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The Things That Shape a Life | Susan-E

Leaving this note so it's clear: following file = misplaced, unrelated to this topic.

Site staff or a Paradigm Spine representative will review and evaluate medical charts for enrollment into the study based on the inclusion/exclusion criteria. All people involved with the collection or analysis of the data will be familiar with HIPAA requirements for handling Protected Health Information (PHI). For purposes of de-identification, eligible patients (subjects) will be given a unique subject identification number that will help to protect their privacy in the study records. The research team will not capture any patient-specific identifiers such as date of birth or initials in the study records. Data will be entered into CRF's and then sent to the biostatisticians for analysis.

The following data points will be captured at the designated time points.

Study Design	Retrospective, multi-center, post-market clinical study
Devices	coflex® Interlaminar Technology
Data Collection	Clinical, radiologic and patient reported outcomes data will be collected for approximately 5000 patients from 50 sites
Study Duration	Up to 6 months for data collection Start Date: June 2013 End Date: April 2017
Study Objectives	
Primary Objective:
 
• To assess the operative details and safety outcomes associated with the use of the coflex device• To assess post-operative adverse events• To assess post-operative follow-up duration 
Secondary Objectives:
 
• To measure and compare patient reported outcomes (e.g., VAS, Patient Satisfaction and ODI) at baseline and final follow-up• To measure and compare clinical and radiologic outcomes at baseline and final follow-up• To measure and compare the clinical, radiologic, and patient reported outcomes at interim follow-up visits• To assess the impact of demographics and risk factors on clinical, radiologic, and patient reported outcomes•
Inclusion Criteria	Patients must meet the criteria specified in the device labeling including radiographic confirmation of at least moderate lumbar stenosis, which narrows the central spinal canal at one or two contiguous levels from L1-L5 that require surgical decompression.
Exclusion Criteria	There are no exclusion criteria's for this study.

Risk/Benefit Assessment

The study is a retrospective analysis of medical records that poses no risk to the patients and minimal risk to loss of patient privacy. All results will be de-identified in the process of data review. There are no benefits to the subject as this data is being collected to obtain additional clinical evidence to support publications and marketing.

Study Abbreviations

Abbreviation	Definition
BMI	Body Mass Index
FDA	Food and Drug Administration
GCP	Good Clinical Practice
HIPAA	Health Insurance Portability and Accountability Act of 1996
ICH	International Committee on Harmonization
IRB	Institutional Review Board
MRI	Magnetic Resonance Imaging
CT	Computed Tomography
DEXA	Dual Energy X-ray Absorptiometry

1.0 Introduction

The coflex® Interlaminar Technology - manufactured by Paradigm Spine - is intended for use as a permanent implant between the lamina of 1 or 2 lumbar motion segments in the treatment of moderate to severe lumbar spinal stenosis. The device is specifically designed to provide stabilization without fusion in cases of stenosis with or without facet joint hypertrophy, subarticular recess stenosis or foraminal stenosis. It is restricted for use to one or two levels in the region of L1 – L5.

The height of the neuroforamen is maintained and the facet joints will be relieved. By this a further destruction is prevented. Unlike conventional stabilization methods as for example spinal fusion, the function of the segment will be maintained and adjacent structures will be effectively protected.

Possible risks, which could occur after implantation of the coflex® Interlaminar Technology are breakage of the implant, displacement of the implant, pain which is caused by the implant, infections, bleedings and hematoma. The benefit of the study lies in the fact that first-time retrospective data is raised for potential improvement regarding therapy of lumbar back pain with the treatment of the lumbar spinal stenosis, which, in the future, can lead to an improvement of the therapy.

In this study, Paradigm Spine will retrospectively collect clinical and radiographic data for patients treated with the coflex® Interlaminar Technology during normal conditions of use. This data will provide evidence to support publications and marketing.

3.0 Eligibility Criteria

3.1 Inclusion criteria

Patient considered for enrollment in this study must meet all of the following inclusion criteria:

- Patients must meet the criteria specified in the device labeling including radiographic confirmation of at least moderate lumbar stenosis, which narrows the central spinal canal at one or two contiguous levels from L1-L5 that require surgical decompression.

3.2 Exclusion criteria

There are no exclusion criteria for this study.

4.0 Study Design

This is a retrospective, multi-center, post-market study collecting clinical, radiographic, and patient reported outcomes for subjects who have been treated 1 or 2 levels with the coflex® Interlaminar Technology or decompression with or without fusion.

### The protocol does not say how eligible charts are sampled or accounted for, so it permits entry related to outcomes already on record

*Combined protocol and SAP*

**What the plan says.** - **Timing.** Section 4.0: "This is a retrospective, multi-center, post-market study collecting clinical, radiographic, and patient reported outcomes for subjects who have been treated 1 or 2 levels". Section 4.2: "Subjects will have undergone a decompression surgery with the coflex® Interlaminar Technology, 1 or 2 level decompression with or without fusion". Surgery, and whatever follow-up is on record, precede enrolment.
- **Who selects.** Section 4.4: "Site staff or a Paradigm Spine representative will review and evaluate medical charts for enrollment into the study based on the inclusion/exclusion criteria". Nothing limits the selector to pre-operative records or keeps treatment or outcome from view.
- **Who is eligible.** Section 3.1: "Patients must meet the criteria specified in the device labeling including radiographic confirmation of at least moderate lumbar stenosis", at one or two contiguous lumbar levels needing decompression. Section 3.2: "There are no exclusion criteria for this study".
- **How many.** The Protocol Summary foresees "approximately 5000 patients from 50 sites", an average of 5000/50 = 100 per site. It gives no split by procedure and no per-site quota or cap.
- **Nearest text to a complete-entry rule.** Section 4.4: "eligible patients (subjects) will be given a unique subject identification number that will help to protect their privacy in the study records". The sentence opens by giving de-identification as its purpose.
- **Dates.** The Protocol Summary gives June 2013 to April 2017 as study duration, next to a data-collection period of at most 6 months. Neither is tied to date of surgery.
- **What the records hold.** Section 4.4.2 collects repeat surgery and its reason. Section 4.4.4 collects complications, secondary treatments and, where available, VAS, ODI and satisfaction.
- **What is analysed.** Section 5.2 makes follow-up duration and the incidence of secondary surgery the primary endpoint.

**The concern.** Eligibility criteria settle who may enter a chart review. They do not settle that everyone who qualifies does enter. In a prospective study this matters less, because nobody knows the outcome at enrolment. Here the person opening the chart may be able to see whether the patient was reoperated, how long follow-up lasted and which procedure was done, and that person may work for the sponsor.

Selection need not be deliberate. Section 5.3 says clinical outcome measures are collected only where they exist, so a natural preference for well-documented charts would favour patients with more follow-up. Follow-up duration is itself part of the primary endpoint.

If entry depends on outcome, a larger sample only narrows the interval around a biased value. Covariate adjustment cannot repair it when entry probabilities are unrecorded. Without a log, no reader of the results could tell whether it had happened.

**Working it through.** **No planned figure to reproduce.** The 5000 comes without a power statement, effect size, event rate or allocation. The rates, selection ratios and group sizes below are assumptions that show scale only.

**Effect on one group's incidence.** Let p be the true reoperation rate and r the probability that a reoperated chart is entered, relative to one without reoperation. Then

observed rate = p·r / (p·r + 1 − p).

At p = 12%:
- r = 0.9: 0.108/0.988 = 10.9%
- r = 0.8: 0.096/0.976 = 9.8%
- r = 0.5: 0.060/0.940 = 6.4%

The autumn of 1990. Sinead O’Conner’s “Nothing Compares 2U” had just cleaned up at the MTV video awards. Madonna was Vogue-ing right up in our faces. Stephen King’s “Four Past Midnight” topped the best seller list. The first Bush was president, and (completely outside my radar) work had begun on the foundation of what would turn into the World Wide Web. I had just turned 19, enrolled in art school and moved myself to Chicago. I had also just started dating what would turn out to be my first serious boyfriend, and then gone through the emotional turmoil of parting when we both went off to our respective schools. Those things would be momentous for anyone, but they were particularly trying times for me because I made a couple of really poor decisions along the way. Not knowing at the time how hard it would be for me (all my life) to make and keep good friends, I decided that the dorms were “too crowded” and “too small” and “too expensive” and instead I rented an apartment with a friend, more than an hour’s ride on public transit away from my college. As a recent high school graduate who was sick of routine and repetition and normalcy, I had no idea how important repeated, low-stress social contact was in the forging of friendships. Those crowded and expensive tiny dorm rooms would have helped me have interesting experiences, and helped me create bonds with others who shared them. Sure, I had my privacy in my apartment an hour away, but I didn’t have a good way to wander down the hall and join in on someone else’s microwave popcorn conversation at 2 a.m. I thought the money would take care of itself, and over-estimated my own capacity for work. I moved to Chicago with no job, took a bunch of student loans, and then tried to figure out how to pay rent and college tuition while carrying a full-time college load that required dozens of extra-curricular hours in the darkroom and out shooting. Then I took a full time job working at The Gap (I had worked for The Gap in STL, too). I thought I could handle that kind of schedule, and of course I could not. I was constantly exhausted, still broke, and had zero time to find/make friends with all my classmates who were an hour away anyhow. I moved to a new city at the age of 19, when I couldn’t even get into most clubs. Literally what. I also want to remind you of the state of technology back then. Cell phones were unheard of. Some people’s parents had giant car phone packs, but that was just for business people. It was land lines only, and if you weren’t home and the person you wanted to call wasn’t home, there was no way to reach them. I know, for some of you that sounds unfathomable, but once you walked out your door to class, to work, for a social event, that was it. You were incommunicado until you saw your people in person. And those lovely landlines? They came with long-distance charges, meaning I couldn’t even call home for free, much less my boyfriend, who not only had to be in his dorm for me to get a hold of him, he also had to have access to the phone, which any of his three other roommates might be using to talk to their own lovelorn girlfriends. Phone calls were short, and planned out strategically, at certain times every week, to ensure that everyone was available. The longer we were separated, the longer our conversations got though. One month my long-distance bill was more than my rent. That’s how much long-distance charges were. Home computers, TiVO, DVDs were all unheard of dreams, and my roommate and I had a VCR – or rather a VCP. Meaning we couldn’t record anything, but we could watch tapes. Yes, for some reason that was a thing that someone manufactured. I was away from home for the first time, and while not exactly homesick I was heartsick, and overworked, and overwhelmed, and lonely. Enter 90210. The ads for the show had started in late summer. Brenda’s trembling “are we gonna make it here?” query to her brother Brandon resonated with me in ways I didn’t even appreciate at the time. I had to see this show. But of course I wasn’t ever home when it aired, and we had no way to tape it. Enter Mom. Mom’s, the good ones who go out of their way for your teenage needs, are amazing. Every week she videotaped Beverly Hills 90210, and then mailed the tape to me so I could watch it. I hope I appreciated at the time what was, in retrospect, an absurd level of care for my needs. The core tale of 90210 – misfit transplants trying to find their way in a new place – was naturally something I’d respond to, but even without that same parallel, the entire country soon began to catch 90210 fever. Not so much that first season, but in the summer of 1991 some genius in their marketing department decided to run a summer season. Summer was content barren back in those days, there was nothing on but daily news and re-runs. With a fresh new title sequence, a revamped theme song and the benefit of being the ONLY new thing to see, 90210 became the focus of young American culture. Dylan McKay became the sexy, bad-boy center of America’s yearning, and we all rooted for Brenda and Dylan to be able to find happiness and true love and all that jazz. As if anyone really falls in love at 16. As if anyone really falls in love. It was a captivating show. Was it a good show? I don’t know. Watching it again this week (all seasons streaming on Hulu!) with new, 40-something eyes (I am older now than the...